“That night, I thought about it, my trainer and I talked. I said, ‘Man, I don’t want to live my life saying what-if. I may not ever get another title shot, I don’t know. Win or lose, I want a shot at a title. I always wanted that, and I’m going to do it,’” Lerma said.
The odds weren’t in Lerma’s favor. His opponent, the WBF welterweight champion William Magahin, hailed from the Philippines and would have the home-court advantage, so to speak. The crowd would be against Lerma for sure.
Magahin predicted a fourth-round knockout in the pre-fight press conference. Lerma, never one for much bluster, nevertheless promised he’d still be standing at the end of round 4. In the locker room before the fight, Sanchez was busy taping up Lerma when he uttered some prophetic words.
“He starts shaking a little bit,” Lerma said. “You could tell his emotions were going, his eyes were watering up a little and he was shaking as he was wrapping my hands. I said, ‘Cuate, you OK?’ He said, ‘Yeah.’ I said, ‘What’s wrong?’ He said, ‘Nothing, I’ve just never wrapped the hands of a world champion before.’ It got me emotional. The way he said it, it was like he knew I was going to win.”
Lerma said that when he stepped into the ring, he put the jeers of the crowd out of his mind. That’s just part of the job. For the first three rounds, he and Magahin played cat and mouse. Jaime figured that if Magahin wanted a knockout, he was going to have to chase him down and earn it.
In the fourth, Lerma surged. He landed some powerful shots, and noticed Magahin starting to wobble. That trend continued through the fifth and sixth rounds. At the end of the sixth he blasted Magahin with a battery of punches that he thought might end the fight. Then the bell rang — too early, in Lerma’s estimation.
“I went to my corner and told my trainer, I said, ‘They rang the bell early. That wasn’t a full three minutes. They rang the bell early,’” Lerma said. “I’ve been doing this for so many years, through hundreds of rounds, and you learn to know when three minutes is up. … Cuate slapped me and said, ‘I don’t give a (crap), that was last round, let’s get ready for the next round.’ I said, ‘All right, let’s go.’”
Magahin was tough and could take a punch. Lerma continued to whale away in the eighth, outpointing him on the scorecards, and rode that momentum into the ninth. Magahin withstood a standing eight-count in the ninth round, but Lerma wasn’t about to let him off the hook.
“Tenth round, the bell rang, I went right at him,” Lerma said. “I hit him about 12 to 14 times straight with solid punches, he finally turned his back to me and the referee jumped in to stop it and I became the WBF Welterweight Champion of the World. It was crazy.”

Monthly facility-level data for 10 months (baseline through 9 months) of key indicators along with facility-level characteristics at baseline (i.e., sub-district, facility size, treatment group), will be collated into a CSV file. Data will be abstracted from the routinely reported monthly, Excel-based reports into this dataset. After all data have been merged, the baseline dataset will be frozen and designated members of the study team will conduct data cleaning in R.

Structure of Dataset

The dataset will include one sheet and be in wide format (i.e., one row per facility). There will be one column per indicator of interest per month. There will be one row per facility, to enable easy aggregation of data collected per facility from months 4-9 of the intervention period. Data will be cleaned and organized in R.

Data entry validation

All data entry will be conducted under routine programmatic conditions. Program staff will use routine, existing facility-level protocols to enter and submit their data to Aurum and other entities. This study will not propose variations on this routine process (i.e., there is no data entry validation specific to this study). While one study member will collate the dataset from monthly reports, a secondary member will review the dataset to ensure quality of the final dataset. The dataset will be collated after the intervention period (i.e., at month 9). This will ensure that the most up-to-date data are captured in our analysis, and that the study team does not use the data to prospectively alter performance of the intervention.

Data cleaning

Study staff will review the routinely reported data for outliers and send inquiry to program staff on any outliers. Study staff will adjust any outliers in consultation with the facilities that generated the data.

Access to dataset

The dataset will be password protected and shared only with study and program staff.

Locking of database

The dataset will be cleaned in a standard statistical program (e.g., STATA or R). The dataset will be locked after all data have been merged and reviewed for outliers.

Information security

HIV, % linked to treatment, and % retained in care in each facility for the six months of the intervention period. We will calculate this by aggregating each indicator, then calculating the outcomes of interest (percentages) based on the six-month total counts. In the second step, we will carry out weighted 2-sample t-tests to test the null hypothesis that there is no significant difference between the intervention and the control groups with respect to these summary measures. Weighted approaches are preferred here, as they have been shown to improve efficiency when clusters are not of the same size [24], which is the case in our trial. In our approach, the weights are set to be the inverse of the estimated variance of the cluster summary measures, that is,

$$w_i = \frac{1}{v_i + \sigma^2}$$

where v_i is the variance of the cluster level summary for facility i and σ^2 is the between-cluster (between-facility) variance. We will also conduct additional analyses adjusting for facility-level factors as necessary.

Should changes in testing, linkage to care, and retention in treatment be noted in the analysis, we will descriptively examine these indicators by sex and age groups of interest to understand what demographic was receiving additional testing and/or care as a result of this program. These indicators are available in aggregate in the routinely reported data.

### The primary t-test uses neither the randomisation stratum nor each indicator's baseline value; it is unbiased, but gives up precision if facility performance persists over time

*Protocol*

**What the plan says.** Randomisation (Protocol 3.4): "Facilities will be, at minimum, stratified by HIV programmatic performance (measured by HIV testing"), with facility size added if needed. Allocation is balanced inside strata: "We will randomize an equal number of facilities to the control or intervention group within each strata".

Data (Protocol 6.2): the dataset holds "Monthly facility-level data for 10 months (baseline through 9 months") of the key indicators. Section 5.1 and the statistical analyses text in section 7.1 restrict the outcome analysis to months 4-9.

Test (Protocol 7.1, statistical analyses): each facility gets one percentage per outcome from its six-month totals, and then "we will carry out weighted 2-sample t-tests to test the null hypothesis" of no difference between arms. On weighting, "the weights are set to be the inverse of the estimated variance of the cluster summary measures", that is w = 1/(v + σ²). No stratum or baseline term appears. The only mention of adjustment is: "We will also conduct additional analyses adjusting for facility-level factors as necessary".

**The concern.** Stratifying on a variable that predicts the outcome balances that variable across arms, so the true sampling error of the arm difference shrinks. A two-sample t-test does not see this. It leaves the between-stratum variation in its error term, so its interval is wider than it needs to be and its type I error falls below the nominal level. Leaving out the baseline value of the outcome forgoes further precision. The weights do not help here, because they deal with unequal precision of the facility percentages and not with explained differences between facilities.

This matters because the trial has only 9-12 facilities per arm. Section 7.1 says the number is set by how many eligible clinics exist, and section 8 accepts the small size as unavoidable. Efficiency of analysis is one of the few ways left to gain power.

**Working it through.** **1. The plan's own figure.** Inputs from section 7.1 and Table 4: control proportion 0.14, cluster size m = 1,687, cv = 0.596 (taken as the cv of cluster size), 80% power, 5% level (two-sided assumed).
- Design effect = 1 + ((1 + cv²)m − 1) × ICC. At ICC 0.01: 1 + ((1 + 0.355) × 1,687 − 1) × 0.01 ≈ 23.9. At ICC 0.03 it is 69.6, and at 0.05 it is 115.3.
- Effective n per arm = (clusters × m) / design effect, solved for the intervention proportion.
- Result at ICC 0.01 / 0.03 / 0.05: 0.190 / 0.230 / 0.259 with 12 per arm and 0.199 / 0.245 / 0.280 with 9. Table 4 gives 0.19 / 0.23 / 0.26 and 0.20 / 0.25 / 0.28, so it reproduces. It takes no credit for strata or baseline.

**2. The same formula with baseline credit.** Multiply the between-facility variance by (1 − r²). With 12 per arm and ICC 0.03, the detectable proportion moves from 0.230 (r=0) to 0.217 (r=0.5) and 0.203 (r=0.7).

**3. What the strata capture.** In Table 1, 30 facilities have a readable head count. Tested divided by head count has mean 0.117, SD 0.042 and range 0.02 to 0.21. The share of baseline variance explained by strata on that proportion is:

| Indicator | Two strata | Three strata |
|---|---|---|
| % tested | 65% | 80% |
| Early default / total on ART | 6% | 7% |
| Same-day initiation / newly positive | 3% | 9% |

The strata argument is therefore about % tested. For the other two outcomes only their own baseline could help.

Sanchez didn’t usually drink, but he ordered champagne in the hotel afterward, and trainer and fighter each downed a glass. The sweetest call wasn’t that room service request, though, it was Lerma’s connection with his mother back home in Waco.
“She answered the phone and you could hear (the worry) in her voice,” Lerma said. “She said, ‘Are you OK? Did you have to go to the hospital?’ She knew many times I had to go to the hospital to get stitches after fights. I said, ‘No, Mom, I didn’t. I’m OK.’ She said, ‘All right, well, that’s good, as long as you’re OK.’ It was almost like she’d already accepted the fact that I lost.
“She said, ‘It’s OK, it’s OK, you did good. Did it go all the way?’ I said, ‘Mom, how does it feel to have a son who’s a world champion?’ She just started screaming. She said, ‘You won?’ I said, ‘Yeah.’ She said, ‘You seriously, really won?’ She was excited. It was a good feeling.”
Lerma enjoyed bringing the belt home to Waco. He felt proud to represent his brothers and training partners and hometown.
Three months later he won his first title defense over Filipino fighter Allan Alegria again in the Philippines. In October 1996, he lost by unanimous decision to Indonesia’s Suwito Lagola in Jakarta, Indonesia.
Lerma continued to fight over the next several years, but he found it increasingly harder to stay motivated. At age 27 in 1999, after almost 22 years from his first venture into the ring and a successful professional record of 25-8, Lerma retired.
“I was kind of burned out with everything. At the end it became a job,” Lerma said. “I always told myself that I would not fight for money. I fight because I love it. The money is great, everything that comes with it is great, but I did it because I loved it. But the last couple of years I did it I was fighting for money, which is why I made the decision to stop. People get hurt that way.”
When he walked away, he viewed it as a clean break. People would approach him and ask him what he thought about the big fight coming up, and Lerma would truthfully respond, which big fight? He purposefully stayed away from the gym.
Then Sanchez passed away in 2001. His son Gilbert Jr. ran the Waco Boxing Club for a few years. “In 2004 he and I talked, and he didn’t want anything to do with boxing, hasn’t since he was a teenager,” Lerma said. “I didn’t want to see the gym close down. The only way it was going to stay open was if I stepped up. So I did.”
Lerma took over as owner/operator in 2004, and started taking kids to Golden Gloves tournaments by the next year. He continued Cuate’s mission of offering free admission to kids and teenagers.
“I just love doing it. I run it the same way that Cuate ran it,” Lerma said. “Kids didn’t get charged to come train. Even to this day, I still have a free program. This is 2020, people think it’s ridiculous I don’t charge people. … I just want to give kids under the age of 18 the same opportunities I had.”
Lerma does offer a paid membership for adults and holds fitness boot camp classes to “help me pay the bills and help keep a roof over these kids’ heads.”
Lerma may have stepped away for a few years, but he never really stopped loving boxing. The sport gave him opportunities he never would have imagined. He filmed a commercial with Larry Holmes and Evander Holyfield. He attended the Miss Universe Pageant in Hawaii. He appeared in an episode of TV’s updated “Fantasy Island.” He met Lennox Lewis, who called him by name. Once in a hotel lobby, he even met the Greatest of All-Time, Muhammad Ali. “I was like a chick at a Jackson concert,” Lerma said. Ali gave him a wink and told him he was still the prettiest around.
“I got to travel the world. I got to do a lot at a young age,” Lerma said. “I did all of these things before I was 27 years old. I got to experience a lot. It was all due to not just boxing, not just my skill, my talent, my determination, but a large part of it was because of my trainer and my father. Without them, I would have never pursued all that. I owe them everything.”